They now had been denuded

Of Satan's mock and masquerade,

Whereby he had deluded

The world with false pretences.


6. Thus by the power of grace they were

True priests of God's own making,

Who offered up themselves e'en there,

Christ's holy orders taking;

Dead to the world, they cast aside

Hypocrisy's sour leaven,

That penitent and justified

They might go clean to heaven,

And leave all monkish follies.


7. They then were told that they must read

A note which was dictated;

They straightway wrote their fate and creed,

And not one jot abated.

Now mark their heresy! "We must

In God be firm believers;

In mortal men not put our trust,

For they are all deceivers;"

For this they must be burned!


8. Two fires were lit; the youths were brought,

But all were seized with wonder

To see them set the flames at naught,

And stood as struck with thunder.

With joy they came in sight of all,

And sang aloud God's praises;

The Sophists' courage waxed small

Before such wondrous traces

Of God's almighty finger.


9. The scandal they repent, and would

Right gladly gloss it over;

They dare not boast their deed of blood,

But seek the stain to cover.

They feel the shame within their breast,

And charge therewith each other;

But now the Spirit cannot rest,

For Abel 'gainst his brother

Doth cry aloud for vengeance.


10. Their ashes will not rest; would-wide

They fly through every nation.

No cave nor grave, no turn nor tide,

Can hide th'abomination.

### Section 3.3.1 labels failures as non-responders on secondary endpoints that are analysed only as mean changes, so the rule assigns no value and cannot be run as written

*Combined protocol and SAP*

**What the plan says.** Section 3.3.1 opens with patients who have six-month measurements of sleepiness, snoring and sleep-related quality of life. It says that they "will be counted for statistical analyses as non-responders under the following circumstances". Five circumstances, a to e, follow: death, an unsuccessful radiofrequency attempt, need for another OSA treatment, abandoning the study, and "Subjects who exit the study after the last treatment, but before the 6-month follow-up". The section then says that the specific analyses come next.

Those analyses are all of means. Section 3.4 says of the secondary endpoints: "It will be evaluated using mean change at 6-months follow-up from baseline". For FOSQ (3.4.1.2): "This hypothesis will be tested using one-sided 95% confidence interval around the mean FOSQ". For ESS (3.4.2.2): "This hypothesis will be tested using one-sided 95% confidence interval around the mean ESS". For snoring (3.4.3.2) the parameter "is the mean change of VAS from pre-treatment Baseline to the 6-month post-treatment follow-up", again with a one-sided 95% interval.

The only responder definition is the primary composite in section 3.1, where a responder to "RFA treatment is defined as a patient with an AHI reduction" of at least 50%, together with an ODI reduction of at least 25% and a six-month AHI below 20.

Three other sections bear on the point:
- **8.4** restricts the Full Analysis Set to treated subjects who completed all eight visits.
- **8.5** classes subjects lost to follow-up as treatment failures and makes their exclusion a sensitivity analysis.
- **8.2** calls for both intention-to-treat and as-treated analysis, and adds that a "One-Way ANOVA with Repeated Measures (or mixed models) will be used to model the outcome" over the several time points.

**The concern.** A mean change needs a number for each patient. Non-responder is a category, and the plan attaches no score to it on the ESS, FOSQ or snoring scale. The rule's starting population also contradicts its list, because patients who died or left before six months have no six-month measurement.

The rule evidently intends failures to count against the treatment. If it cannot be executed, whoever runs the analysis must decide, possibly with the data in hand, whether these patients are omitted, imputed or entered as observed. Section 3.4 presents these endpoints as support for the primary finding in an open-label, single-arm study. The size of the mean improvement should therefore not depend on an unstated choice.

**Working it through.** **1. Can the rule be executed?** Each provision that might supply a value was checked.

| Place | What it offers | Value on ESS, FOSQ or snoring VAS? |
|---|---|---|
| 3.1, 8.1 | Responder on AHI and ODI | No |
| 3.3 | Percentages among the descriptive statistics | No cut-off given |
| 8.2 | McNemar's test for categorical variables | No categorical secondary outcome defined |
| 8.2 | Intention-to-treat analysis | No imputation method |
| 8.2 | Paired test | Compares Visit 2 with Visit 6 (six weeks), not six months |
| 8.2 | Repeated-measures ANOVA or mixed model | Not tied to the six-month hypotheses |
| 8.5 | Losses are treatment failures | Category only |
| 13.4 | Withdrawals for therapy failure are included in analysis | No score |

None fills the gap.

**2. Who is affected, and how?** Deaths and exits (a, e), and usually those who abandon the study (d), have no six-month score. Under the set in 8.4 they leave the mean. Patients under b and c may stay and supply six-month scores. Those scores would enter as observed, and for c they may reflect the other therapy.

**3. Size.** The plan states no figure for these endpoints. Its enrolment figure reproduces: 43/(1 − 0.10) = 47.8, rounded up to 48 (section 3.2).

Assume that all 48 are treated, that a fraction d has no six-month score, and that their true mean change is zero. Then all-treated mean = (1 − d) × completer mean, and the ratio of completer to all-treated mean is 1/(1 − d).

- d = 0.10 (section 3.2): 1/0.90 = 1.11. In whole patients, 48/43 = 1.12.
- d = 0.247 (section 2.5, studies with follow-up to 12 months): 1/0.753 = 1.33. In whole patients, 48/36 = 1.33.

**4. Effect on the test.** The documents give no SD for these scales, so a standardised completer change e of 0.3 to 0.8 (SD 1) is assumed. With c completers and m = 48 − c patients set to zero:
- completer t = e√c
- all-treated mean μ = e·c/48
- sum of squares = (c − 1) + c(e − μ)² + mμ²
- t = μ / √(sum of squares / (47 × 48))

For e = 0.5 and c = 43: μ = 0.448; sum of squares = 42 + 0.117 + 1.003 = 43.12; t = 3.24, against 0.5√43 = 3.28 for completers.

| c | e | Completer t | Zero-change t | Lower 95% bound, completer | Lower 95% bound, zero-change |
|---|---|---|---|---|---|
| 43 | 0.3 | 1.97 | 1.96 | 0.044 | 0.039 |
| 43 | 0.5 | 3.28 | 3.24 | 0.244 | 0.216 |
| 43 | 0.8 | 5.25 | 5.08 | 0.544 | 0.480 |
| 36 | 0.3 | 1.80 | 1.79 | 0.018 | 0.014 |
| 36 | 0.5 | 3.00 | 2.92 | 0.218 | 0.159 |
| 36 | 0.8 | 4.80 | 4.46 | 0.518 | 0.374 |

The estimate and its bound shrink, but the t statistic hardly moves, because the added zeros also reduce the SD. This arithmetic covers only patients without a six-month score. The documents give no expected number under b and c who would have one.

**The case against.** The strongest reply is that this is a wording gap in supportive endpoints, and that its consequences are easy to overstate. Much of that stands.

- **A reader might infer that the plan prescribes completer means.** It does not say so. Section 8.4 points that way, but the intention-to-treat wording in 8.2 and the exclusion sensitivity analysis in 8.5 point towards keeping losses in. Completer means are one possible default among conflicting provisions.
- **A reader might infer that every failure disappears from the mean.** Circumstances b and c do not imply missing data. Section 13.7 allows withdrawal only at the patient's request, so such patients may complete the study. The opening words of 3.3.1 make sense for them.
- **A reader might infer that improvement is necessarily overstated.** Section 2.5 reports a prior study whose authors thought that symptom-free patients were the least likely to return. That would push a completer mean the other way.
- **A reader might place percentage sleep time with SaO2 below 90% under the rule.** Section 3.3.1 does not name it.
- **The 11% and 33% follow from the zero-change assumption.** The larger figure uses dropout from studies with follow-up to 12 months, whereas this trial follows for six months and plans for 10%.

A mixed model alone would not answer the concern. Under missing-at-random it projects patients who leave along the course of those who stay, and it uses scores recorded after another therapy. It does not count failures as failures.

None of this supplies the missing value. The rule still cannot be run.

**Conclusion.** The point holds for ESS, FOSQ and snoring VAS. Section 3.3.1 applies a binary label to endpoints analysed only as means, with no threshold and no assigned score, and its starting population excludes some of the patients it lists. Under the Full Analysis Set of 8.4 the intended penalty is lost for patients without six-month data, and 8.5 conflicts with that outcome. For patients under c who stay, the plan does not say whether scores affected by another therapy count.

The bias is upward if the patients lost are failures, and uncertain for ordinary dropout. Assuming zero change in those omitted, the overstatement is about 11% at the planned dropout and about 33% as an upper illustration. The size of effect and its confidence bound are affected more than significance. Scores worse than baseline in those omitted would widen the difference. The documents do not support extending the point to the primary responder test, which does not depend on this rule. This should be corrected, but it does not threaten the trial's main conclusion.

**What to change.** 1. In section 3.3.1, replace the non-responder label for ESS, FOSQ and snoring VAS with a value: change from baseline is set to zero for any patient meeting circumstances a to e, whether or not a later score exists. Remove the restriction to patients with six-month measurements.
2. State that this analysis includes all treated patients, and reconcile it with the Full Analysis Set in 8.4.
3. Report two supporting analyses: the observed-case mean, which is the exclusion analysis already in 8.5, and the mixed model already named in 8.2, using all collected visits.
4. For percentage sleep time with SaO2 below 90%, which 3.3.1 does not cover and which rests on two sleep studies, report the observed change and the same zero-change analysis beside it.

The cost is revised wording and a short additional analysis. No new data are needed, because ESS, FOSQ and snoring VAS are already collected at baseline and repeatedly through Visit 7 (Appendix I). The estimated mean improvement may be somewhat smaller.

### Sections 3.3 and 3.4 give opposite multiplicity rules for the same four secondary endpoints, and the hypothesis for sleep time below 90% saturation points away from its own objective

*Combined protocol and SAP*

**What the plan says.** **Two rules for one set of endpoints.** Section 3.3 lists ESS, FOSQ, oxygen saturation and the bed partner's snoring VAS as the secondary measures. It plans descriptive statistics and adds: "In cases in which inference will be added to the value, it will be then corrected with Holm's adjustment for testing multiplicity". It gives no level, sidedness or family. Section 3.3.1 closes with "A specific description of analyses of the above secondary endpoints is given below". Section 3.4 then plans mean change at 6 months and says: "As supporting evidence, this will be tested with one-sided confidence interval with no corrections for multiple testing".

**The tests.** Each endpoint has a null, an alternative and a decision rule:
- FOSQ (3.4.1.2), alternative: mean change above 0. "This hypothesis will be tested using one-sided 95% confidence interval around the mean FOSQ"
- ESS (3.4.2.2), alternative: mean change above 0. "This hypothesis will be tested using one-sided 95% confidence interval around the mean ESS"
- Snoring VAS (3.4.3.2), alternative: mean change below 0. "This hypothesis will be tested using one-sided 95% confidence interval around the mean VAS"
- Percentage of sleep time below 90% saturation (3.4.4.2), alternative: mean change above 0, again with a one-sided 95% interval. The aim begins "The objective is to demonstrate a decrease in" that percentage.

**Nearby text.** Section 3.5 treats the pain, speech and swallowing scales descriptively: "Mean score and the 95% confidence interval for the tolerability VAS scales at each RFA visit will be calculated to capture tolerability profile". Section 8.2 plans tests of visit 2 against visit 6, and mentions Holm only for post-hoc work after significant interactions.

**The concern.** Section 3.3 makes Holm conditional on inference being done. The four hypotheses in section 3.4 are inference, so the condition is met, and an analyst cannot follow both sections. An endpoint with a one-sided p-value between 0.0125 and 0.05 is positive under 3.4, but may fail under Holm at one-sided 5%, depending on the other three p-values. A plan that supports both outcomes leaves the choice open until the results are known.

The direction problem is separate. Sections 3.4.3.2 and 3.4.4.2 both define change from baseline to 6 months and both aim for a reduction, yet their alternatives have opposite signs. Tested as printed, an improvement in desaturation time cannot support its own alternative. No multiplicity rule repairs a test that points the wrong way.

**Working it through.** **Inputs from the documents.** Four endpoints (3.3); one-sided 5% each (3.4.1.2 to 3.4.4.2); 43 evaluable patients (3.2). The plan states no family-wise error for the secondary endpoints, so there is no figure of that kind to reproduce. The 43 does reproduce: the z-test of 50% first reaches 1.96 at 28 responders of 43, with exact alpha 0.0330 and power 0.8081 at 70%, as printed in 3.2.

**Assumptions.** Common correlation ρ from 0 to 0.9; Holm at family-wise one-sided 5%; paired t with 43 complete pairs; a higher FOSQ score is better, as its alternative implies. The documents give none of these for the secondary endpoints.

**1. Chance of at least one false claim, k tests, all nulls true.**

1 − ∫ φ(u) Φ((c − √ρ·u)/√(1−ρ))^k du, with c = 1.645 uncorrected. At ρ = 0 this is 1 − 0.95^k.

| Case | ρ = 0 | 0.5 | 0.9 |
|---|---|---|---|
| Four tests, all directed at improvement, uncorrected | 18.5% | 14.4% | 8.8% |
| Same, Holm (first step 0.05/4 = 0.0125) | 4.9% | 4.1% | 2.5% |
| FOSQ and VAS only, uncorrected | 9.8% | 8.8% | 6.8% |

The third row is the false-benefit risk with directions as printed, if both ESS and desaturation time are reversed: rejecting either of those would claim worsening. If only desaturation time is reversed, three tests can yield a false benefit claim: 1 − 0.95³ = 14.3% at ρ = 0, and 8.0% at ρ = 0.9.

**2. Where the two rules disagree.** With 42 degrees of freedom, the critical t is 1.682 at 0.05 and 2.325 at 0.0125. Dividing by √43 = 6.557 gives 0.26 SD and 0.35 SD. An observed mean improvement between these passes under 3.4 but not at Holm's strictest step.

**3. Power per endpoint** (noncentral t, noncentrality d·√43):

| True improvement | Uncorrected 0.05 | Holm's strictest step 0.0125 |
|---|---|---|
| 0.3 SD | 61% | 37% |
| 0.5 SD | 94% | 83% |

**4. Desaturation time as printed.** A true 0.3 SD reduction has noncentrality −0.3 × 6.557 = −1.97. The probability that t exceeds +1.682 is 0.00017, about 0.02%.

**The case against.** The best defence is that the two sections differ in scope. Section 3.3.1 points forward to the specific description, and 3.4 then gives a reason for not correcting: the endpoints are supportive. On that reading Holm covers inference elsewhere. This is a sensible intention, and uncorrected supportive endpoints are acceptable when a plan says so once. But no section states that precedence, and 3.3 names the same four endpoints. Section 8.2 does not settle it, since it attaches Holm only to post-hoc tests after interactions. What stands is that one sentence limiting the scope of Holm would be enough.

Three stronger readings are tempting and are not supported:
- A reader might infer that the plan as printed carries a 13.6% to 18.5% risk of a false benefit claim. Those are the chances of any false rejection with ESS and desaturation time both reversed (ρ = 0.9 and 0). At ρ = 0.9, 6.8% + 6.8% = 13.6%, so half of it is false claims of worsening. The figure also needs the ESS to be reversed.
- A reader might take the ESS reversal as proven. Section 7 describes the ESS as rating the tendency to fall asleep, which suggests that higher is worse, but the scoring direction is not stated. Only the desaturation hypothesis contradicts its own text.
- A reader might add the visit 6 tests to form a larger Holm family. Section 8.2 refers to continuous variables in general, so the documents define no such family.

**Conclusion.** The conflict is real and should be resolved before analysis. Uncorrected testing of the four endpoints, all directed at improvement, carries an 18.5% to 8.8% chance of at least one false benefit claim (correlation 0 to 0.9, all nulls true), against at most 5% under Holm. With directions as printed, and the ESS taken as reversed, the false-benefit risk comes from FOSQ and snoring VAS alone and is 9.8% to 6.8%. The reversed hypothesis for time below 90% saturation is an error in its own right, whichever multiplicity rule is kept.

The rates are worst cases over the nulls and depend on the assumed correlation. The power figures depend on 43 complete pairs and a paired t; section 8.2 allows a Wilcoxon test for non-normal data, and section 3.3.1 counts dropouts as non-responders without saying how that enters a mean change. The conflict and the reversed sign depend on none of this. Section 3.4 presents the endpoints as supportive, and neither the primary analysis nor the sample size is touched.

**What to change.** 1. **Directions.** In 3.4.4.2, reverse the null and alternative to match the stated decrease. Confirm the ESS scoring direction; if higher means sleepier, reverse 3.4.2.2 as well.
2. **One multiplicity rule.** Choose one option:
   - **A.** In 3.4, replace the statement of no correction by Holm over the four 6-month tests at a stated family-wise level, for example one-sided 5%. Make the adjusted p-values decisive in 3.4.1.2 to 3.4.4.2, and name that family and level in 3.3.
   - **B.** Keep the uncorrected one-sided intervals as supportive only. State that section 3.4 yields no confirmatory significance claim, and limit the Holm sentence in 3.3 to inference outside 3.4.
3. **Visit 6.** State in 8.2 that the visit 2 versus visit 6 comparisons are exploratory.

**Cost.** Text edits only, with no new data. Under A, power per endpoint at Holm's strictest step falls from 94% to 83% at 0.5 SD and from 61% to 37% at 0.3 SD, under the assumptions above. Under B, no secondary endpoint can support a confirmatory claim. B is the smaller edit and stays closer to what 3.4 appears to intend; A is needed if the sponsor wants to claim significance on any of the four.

The voices which with cruel hands

They put to silence living,

Are heard, though dead, throughout all lands

Their testimony giving,

And loud hosannas singing.


11. From lies to lies they still proceed,

And feign forthwith a story

To color o'er the murderous deed;

Their conscience pricks them sorely.

These saints of God e'en after death

They slandered, and asserted

The youths had with their latest breath

Confessed and been converted,

Their heresy renouncing.


12. Then let them still go on and lie,

They cannot win a blessing;

And let us thank God heartily,

His Word again possessing.

Summer is even at our door,

The winter now has vanished,

The tender flowerets spring once more,

And he, who winter banished,

Will send a happy summer.


1. Ein neues Lied wir heben an,

Das walt' Gott unser Herre,

Zu singen was Gott hat gethan

Zu seinem Lob und Ehre.

Zu Bruessel in dem Niederland

Wohl durch zween junge Knaben

Hat er sein Wunder g'macht bekannt,

Die er mit seinen Gaben

So reichlich hat gezieret.


2. Der Erst' recht wohl Johannes heisst,

So reich an Gottes Hulden;

Sein Bruder Heinrich nach dem Geist,

Ein rechter Christ ohn' Schulden.

Von dieser Welt geschieden sind,

Sie ha'n die Kron' erworben,

Recht wie die frommen Gottes Kind

Fuer sein Wort sind gestorben,

Sein' Maert'rer sind sie worden.


3. Der alte Feind sie fangen liess,

Erschreckt sie lang mit Draeuen,

Das Wort Gott man sie lenken hiess,

Mit List auch wollt' sie taeuben,

Von Loewen der Sophisten viel,

Mit ihrer Kunst verloren,

Versammelt er zu diesem Spiel;

Der Geist sie macht zu Thoren,

Sie konnten nichts gewinnen.


4. Sie sungen suess, sie sungen sau'r,

Versuchten manche Listen;

Die Knaben standen wie ein' Mau'r,

Veracht'ten die Sophisten.